Like the court in Haggis, we also read Creason as endorsing the view that, for purposes of establishing damages liability under section 815.6, if the predicate enactment confers the exercise of discretion on government officials, the use of “shall” and like words will not alone support liability under the California Tort Claims Act. (See also Morris v. County of Marin (1977) 18 Cal.3d 901, 906-911, 136 Cal.Rptr. 251, 559 P.2d 606;  Johnson, supra, 69 Cal.2d at pp. 793-794, 73 Cal.Rptr. 240, 447 P.2d 352;  Nunn v. State of California (1984) 35 Cal.3d 616, 622, 200 Cal.Rptr. 440, 677 P.2d 846;  Caldwell v. Montoya (1995) 10 Cal.4th 972, 981-983, 42 Cal.Rptr.2d 842, 897 P.2d 1320.)   In other words, Creason and Haggis stand for the proposition that even where language in the predicate enactment appears mandatory, if significant discretion is required to carry out any duty imposed, that duty is not mandatory within the meaning of section 815.6 and thus a breach of the duty will not support tort liability.

 A credible argument can be made-and it is made in plaintiffs' briefing-that these cases do not overturn the orthodox rule that, even where administrative discretion is implicated, the duty to exercise that discretion is mandatory.  (Cf. Thompson v. City of Lake Elsinore, supra, 18 Cal.App.4th 49, 58, 22 Cal.Rptr.2d 344 [“The critical point ․ is that ․ the building official had already exercised its discretion․ Accordingly, [he] retained no further discretion to withhold the certificate․”] Italics in original.)   We are not persuaded, however.   Language in both Creason and Haggis tells us expressly that, for purposes of determining damages liability (rather than, say, equitable relief), a discretion inherent in the predicate enactment bars recovery under section 815.6.  (Haggis, supra, 22 Cal.4th at p. 498, 93 Cal.Rptr.2d 327, 993 P.2d 983 [“It is not enough, moreover, that the public entity ․ have been under an obligation to perform a function if the function itself involves the exercise of discretion.  (Creason v. Department of Health Services [, supra,] 18 Cal.4th 623, 631-633, 76 Cal.Rptr.2d 489, 957 P.2d 1323.)”].)

 We turn, then, to a consideration of the nature of SAR review to determine whether the committee is conferred discretion in carrying out its  duties.   Reading the text of the SAR provision almost at random, it is beyond serious argument that the committee's review of proposed building plans is, to paraphrase Judge Cardozo, “instinct with [discretion].”  (Wood v. Duff-Gordon (1917) 222 N.Y. 88, 91, 118 N.E. 214.)   Beginning with the “Intent and purpose” section of chapter 18.75 of the City's Municipal Code, the enactment states that the “procedures and authority for the review and approval by the [SAR] committee of site plans, architectural elevations ․ and landscaping plans are established by this chapter in order to achieve the following purposes:” There follows the recitation of purposes, e.g., “To improve the general standard of orderly development of the city․ [¶] To preserve the natural beauty of the town[']s site and setting․ [¶] To ensure that the location and configuration of structures are visually harmonious with their sites and with the surrounding sites and structures ․ and to create an internal sense of order to provide [a] desirable environment for occupants, visitors, and the general community.  [¶] ․ [¶] To ensure that plans for the landscaping of open spaces conform with the requirements of this title, and that they provide visually pleasing settings for structures ․ [and] blend harmonious[ly] with the natural landscape․” (Ft. Bragg Mun.Code, former § 18.75.010.)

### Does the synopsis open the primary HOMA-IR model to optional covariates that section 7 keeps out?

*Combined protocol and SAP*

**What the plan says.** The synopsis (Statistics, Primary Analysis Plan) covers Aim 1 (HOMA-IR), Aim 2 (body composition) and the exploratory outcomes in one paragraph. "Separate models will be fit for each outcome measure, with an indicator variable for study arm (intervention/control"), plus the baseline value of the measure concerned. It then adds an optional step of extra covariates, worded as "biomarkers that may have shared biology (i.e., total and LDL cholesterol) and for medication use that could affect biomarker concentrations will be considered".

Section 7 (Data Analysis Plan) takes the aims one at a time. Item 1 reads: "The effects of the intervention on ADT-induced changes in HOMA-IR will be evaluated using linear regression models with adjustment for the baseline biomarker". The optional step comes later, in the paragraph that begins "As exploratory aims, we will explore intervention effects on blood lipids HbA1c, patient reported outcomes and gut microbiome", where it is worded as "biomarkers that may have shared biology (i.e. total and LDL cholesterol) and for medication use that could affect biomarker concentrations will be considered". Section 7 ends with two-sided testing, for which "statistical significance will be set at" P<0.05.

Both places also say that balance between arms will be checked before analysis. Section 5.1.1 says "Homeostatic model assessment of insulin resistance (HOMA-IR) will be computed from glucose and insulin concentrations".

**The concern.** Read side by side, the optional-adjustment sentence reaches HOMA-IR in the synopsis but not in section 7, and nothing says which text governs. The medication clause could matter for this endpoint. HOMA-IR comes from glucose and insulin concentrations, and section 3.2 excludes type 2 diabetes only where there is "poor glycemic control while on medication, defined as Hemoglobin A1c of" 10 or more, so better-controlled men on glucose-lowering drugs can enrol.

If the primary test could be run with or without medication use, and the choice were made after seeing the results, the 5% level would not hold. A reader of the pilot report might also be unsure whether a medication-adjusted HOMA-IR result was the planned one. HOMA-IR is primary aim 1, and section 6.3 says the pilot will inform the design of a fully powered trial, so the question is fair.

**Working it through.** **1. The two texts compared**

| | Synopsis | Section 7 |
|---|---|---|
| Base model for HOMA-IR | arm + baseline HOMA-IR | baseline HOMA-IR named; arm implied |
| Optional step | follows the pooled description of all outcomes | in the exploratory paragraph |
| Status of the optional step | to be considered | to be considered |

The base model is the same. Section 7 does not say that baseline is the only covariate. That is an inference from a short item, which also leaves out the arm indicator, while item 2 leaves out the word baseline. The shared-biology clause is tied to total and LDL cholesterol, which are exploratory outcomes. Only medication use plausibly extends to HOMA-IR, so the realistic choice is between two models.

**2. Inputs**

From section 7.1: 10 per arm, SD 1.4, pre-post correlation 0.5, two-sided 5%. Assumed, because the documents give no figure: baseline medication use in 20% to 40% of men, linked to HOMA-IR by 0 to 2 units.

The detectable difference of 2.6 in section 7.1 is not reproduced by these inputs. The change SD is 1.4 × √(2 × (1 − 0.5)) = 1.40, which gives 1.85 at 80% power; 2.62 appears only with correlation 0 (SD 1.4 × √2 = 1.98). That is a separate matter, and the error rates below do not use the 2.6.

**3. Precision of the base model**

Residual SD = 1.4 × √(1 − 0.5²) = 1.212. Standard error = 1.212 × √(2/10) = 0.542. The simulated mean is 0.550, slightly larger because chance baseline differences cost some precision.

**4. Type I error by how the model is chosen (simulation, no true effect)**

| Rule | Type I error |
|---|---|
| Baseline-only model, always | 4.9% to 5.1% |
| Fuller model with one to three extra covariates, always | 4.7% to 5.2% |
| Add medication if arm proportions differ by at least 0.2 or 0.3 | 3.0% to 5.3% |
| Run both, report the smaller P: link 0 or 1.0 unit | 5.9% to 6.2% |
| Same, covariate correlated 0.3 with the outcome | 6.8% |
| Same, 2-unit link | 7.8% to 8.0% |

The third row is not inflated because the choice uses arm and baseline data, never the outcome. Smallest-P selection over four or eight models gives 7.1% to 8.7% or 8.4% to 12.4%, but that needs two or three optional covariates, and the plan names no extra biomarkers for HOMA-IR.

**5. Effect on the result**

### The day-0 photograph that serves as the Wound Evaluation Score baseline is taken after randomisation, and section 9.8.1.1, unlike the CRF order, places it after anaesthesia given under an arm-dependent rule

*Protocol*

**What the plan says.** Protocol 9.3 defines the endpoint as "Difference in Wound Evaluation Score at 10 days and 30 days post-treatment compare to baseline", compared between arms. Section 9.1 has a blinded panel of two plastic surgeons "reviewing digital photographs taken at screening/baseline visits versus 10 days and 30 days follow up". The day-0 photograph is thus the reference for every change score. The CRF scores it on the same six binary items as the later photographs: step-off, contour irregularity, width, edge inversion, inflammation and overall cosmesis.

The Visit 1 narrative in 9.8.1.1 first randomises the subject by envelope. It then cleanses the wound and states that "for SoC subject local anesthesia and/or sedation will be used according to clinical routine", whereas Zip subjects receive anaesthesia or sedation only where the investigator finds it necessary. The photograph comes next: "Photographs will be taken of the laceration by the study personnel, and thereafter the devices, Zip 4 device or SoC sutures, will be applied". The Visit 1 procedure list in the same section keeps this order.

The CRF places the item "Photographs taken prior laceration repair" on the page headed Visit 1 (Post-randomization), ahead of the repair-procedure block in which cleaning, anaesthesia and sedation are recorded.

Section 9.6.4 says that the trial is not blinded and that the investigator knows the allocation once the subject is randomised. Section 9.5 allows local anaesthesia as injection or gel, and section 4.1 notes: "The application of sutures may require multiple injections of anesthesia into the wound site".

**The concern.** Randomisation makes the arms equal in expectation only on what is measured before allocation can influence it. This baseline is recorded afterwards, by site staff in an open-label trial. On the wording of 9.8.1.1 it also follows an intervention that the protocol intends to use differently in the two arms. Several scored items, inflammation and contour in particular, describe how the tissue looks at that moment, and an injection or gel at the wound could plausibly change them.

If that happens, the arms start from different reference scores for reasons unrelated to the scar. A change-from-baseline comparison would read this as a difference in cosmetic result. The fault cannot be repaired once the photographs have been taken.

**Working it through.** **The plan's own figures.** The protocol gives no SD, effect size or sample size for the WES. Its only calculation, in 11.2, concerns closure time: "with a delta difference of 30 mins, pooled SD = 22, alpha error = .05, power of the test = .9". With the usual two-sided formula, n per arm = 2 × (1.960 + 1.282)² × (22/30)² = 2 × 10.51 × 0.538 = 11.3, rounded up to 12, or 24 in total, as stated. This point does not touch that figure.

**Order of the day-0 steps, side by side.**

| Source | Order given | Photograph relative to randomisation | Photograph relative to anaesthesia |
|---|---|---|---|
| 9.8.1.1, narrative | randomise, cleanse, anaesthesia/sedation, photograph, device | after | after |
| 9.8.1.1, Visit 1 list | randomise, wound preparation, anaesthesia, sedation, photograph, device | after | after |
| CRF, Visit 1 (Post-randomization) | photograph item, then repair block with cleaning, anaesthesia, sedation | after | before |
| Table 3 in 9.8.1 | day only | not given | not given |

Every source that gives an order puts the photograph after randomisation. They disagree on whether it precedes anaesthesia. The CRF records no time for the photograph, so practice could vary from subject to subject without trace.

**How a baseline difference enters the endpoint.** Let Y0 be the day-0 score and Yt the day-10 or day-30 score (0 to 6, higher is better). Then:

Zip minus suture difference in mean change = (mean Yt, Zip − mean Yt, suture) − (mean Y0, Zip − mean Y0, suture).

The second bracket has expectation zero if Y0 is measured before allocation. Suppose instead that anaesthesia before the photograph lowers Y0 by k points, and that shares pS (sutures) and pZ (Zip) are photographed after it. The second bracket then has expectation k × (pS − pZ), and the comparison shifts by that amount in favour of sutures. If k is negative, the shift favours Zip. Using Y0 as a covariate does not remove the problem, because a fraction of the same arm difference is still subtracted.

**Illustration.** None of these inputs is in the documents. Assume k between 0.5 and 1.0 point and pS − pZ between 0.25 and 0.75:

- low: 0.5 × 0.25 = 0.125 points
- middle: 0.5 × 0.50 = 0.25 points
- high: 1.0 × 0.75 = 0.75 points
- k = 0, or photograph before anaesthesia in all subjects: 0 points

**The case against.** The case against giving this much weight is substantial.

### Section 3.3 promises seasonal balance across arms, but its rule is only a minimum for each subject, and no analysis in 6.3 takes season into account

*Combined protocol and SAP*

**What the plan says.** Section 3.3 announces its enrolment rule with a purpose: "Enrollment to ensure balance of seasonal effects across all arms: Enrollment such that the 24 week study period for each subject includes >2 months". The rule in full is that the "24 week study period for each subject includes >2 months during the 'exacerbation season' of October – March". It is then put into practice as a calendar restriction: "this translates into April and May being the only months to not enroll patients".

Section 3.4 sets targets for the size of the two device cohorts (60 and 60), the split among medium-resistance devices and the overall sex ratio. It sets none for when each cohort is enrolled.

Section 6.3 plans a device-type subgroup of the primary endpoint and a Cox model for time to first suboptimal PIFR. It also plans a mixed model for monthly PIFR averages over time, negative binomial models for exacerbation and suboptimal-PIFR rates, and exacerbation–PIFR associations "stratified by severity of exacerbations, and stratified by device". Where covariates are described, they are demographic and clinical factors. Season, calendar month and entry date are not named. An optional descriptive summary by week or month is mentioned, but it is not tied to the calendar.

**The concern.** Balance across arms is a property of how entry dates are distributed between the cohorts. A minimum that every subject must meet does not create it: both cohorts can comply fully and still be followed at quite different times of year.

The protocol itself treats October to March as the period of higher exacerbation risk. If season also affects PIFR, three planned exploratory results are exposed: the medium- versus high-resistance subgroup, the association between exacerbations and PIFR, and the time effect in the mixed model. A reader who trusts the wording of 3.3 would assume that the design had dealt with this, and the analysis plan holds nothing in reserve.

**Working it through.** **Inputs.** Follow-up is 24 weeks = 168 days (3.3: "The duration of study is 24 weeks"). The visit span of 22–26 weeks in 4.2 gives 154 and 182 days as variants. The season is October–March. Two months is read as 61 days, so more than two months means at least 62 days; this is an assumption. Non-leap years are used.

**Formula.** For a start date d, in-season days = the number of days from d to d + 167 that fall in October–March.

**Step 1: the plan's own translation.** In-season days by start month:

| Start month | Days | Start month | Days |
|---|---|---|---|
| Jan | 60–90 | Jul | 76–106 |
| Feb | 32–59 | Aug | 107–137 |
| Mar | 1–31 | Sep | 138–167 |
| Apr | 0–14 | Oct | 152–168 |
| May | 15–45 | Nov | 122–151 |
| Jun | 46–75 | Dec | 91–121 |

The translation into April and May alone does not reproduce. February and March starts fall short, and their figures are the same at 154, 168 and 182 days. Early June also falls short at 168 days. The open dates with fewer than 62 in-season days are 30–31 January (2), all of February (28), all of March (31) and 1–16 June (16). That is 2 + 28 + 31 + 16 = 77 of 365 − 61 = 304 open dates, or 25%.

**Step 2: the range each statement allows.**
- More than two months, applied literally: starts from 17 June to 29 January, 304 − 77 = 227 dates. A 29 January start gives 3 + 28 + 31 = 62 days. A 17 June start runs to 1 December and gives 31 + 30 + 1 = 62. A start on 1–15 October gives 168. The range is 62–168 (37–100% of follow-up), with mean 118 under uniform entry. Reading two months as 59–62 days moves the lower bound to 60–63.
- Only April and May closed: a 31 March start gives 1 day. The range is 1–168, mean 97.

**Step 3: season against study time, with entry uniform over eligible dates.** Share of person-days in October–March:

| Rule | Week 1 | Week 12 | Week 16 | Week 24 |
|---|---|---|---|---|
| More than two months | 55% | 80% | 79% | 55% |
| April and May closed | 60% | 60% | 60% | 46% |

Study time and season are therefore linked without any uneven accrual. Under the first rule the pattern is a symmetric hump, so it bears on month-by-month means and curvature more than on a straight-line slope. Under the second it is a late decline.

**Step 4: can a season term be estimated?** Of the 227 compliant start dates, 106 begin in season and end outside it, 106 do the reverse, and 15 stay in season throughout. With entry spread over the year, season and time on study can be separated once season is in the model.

It is true, as plaintiffs point out, that the enactment mandates the committee to perform some functions.   But this mandatory language is coupled directly with subjective, general, and advisory duties.   Under “Mandatory findings,” for example, the SAR “committee must make the following findings:  [¶ ․ [¶ General site considerations ․ have been designed to provide a desirable environment․ [¶] Architectural considerations including ․ building materials, colors, ․ exterior lighting and signing ․ insure the compatibility of this development with its design concept․ [¶] ․ Provisions for irrigation, maintenance and protection of landscaped areas and similar elements have been considered to ensure visual relief, compliment buildings and structures and to provide an attractive environment for enjoyment of the public.”  (Ft. Bragg Mun.Code, former § 18.75.060, italics added.)